Medical Experts: On Conflicts of Interest, Tell All

Jocelyn is a staff writer for Science magazine.

The best way to damp down concerns about doctors’ and researchers’ financial conflicts of interest is to require full disclosure, according to an expert report issued today. A panel of the National Academies' Institute of Medicine says faculty members at medical institutions should be required to report all industry money they receive from outside their institution—no matter how small the amount—to special committees that would keep track of the data and manage conflicts.

The policy recommended by IOM would be far more intrusive than current U.S. rules, which require only National Institutes of Health grantees to report to their own institutions outside income of more than $10,000 per year. But the IOM panel members say concerns are growing that academic researchers who take drug company payments are withholding data from publication or otherwise biasing results. And as part of an ongoing investigation, Senator Chuck Grassley (R–IA) has identified several psychiatrists who allegedly failed to disclose hundreds of thousands of dollars in consulting income.

Disclosure is "a critical but limited first step" toward addressing conflicts of interest, the IOM panel concludes. Besides urging that all industry income be reported to an investigator's institution, it endorses a proposal similar to one from Grassley to require that drug and device companies report payments to physicians and researchers in a public database.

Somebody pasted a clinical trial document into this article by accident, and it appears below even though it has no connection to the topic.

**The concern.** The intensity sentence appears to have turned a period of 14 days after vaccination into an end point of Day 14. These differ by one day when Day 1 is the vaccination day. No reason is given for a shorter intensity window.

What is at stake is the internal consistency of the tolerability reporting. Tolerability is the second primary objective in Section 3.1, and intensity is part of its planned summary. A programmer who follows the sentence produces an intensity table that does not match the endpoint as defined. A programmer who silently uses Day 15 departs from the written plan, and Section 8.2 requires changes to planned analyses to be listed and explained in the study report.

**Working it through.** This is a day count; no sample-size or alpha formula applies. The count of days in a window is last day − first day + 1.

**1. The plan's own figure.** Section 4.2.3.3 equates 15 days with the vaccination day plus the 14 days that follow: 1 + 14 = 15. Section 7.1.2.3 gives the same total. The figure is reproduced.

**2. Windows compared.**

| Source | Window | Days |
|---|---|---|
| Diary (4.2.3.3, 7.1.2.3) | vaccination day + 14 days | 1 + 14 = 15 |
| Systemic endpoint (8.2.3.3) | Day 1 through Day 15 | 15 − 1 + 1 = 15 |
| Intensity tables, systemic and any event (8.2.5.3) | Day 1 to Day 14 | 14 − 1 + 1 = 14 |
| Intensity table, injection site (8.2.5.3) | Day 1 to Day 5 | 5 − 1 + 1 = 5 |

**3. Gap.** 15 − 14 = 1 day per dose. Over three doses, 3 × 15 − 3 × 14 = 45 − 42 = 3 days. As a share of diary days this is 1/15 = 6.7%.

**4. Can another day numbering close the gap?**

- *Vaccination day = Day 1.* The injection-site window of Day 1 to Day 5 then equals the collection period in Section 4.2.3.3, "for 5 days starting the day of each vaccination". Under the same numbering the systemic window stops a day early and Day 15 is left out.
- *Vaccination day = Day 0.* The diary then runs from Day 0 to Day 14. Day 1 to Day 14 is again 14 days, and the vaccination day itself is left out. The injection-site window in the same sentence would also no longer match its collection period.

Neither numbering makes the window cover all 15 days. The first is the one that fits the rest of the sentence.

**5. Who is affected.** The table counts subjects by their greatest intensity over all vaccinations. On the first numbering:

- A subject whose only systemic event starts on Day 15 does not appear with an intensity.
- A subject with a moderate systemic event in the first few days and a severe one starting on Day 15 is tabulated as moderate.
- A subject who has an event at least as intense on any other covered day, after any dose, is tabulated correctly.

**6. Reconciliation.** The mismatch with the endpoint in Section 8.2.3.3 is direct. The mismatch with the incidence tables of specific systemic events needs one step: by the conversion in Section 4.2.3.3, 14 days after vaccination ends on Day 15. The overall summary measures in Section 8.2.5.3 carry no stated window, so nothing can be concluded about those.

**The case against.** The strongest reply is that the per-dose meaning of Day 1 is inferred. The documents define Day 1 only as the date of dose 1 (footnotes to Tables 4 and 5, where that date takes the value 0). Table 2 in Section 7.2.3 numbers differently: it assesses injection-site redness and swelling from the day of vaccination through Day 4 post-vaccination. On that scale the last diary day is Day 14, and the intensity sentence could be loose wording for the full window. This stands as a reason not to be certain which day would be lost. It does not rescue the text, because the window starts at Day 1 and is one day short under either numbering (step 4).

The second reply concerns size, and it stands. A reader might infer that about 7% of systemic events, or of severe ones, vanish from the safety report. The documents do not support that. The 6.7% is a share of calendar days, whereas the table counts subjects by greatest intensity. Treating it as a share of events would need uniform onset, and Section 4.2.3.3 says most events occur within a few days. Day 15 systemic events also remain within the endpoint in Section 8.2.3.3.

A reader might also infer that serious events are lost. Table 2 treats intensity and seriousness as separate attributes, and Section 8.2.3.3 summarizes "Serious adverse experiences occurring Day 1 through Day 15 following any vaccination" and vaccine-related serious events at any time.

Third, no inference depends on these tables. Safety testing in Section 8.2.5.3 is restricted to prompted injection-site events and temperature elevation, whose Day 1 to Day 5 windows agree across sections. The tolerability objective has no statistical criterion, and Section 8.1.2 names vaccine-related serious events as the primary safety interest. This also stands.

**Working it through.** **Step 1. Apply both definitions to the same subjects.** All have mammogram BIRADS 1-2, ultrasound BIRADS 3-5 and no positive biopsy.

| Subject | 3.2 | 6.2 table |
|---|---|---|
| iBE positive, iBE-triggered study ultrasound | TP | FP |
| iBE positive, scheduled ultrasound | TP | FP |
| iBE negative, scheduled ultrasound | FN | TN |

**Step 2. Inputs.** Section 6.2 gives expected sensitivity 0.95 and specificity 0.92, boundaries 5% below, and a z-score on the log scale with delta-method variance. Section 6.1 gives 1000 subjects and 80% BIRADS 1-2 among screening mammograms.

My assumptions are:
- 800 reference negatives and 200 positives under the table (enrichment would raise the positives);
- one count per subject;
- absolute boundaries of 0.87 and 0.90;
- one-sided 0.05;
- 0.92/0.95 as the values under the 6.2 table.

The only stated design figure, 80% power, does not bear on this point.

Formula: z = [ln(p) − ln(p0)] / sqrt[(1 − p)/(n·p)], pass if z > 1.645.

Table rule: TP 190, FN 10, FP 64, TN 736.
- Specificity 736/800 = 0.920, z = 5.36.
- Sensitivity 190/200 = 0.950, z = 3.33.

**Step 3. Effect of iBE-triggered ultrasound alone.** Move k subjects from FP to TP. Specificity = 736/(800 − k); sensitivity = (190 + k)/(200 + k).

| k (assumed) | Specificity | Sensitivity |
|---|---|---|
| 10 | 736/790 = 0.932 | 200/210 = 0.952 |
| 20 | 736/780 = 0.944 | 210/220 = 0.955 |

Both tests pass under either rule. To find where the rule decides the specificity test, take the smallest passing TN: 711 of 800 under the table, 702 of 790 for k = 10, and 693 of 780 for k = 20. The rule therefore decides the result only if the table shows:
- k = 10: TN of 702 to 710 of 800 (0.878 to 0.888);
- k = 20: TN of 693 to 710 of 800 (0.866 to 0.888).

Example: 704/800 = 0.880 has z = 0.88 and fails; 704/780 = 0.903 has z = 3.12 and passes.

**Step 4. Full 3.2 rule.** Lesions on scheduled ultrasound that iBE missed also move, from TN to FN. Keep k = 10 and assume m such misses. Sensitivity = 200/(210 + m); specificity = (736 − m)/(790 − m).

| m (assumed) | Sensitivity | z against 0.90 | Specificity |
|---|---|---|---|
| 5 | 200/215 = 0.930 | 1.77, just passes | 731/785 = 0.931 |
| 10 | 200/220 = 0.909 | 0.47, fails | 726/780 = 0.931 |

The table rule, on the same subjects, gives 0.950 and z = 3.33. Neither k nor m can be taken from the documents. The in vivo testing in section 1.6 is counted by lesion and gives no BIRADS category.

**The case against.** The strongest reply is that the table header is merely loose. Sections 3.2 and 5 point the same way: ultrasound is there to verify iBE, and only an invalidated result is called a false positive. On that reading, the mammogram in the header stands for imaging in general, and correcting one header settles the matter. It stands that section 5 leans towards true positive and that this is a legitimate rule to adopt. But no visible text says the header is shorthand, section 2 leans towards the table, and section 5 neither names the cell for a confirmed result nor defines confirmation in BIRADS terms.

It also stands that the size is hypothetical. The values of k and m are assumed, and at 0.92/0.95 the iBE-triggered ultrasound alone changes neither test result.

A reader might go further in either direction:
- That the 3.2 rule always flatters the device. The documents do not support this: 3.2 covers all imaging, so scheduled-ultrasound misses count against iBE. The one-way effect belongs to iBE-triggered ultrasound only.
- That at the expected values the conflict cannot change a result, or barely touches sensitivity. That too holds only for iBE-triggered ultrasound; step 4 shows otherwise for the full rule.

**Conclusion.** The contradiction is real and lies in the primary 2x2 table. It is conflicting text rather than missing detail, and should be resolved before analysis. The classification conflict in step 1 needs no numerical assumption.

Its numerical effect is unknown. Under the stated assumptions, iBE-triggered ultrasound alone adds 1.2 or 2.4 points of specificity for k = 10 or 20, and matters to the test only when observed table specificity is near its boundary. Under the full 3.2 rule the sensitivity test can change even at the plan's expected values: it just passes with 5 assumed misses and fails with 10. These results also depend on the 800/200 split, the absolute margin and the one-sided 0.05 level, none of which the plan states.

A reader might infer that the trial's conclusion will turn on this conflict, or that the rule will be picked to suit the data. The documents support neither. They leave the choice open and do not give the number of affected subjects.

Much of the IOM report echoes recommendations from the Association of American Medical Colleges, which also supports Grassley's proposed database. But not all schools have followed that group's advice. "We give a pretty clear warning," says panel chair Bernard Lo, a bioethicist at the University of California, San Francisco. "If the [institutions] don't get their act together, they're really inviting the legislators to step in." That, he warns, could lead to “very, very blunt” regulations and “a risk that valuable relationships will be curtailed in ways that will hurt patients."

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